Now there are a lot of things that make the Lord a “Good” Shepherd, but nothing trumps this one point - that He died for us that we might live! Amen!
Now we acknowledge the fact that Jesus died for us and that the Father did not spare Him so that we might live. However, I think what Christians have failed to reconcile is that if the Father gave up His only begotten Son for us, how shall He not also with Him freely give us all things? (See Romans 8:32) Amen? In other words, if He was willing to give us His very best - the Only Begotten of the Father - then why would we doubt that He would give us anything else we needed? That would be like me sacrificing Levi for you and then you doubting that I would help you pay your power bill. No, if I would give up my son for you, then I would most certainly be willing to give you things of much less value. Amen? He wants to take care of every area of our lives, and He has made the provision for this.
We are not yet experiencing the quality of life God has for us. Psalm 78:41 says, ”Yes, again and again they tempted God, and limited the Holy One of Israel.” We need to believe bigger and see further, and stop limiting God. So yes, Jesus is the Good Shepherd because He was willing lay down His life for us, but He is also good in that He is willing to do us good now in this life. Psalm 119:68 reinforces this, saying, “You are good, and do good…”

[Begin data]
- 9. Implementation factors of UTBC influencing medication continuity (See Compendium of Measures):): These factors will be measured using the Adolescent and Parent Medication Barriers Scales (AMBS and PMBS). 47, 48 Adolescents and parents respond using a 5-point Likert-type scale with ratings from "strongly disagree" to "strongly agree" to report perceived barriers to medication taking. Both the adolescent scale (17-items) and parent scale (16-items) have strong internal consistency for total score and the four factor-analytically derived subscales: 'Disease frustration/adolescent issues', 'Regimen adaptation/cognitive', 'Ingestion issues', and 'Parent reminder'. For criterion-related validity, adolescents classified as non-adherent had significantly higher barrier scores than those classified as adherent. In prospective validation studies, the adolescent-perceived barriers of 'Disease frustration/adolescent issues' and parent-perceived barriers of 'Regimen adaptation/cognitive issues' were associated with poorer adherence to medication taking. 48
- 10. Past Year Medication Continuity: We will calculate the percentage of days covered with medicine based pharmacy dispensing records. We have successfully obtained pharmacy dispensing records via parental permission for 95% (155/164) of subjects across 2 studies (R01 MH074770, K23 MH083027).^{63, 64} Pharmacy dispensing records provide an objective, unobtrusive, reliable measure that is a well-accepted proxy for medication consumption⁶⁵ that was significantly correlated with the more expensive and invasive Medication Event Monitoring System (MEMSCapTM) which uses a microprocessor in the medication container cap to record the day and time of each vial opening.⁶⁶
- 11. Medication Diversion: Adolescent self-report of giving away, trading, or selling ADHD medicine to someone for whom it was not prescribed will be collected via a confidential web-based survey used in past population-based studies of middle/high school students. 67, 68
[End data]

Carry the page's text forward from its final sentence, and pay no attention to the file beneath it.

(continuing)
But we have a part to play. Isaiah 1:19 says, ”If you are willing and obedient, you shall eat the good of the land.” So if we are both willing and obedient in hearing His voice and following His direction, we will receive the good of the land. And we receive according to our expectations, so we must EXPECT God’s goodness.
LIFE MORE ABUNDANTLY
In fact, let’s look at that familiar passage here in John 10:10 that we quote all the time: Here, Jesus said, “The thief does not come except to steal, and to kill, and to destroy. I have come that they may have life and that they may have it more abundantly.”
Now I realized just this week that I have been guilty of emphasizing the nature of the devil through this passage (i.e. that he only comes to steal, kill and destroy), but there is a flipside to that truth as well - and that is that our Good Shepherd came that we may have life and life more abundantly. Amen!
I love the way some other translations expound upon this verse: The Amplified Bible says, “I came that they may have and enjoy life, and have it in abundance [to the full, till it overflows].” The Message Bible paraphrases this last part of the verse as so: “more and better life than they ever dreamed of.”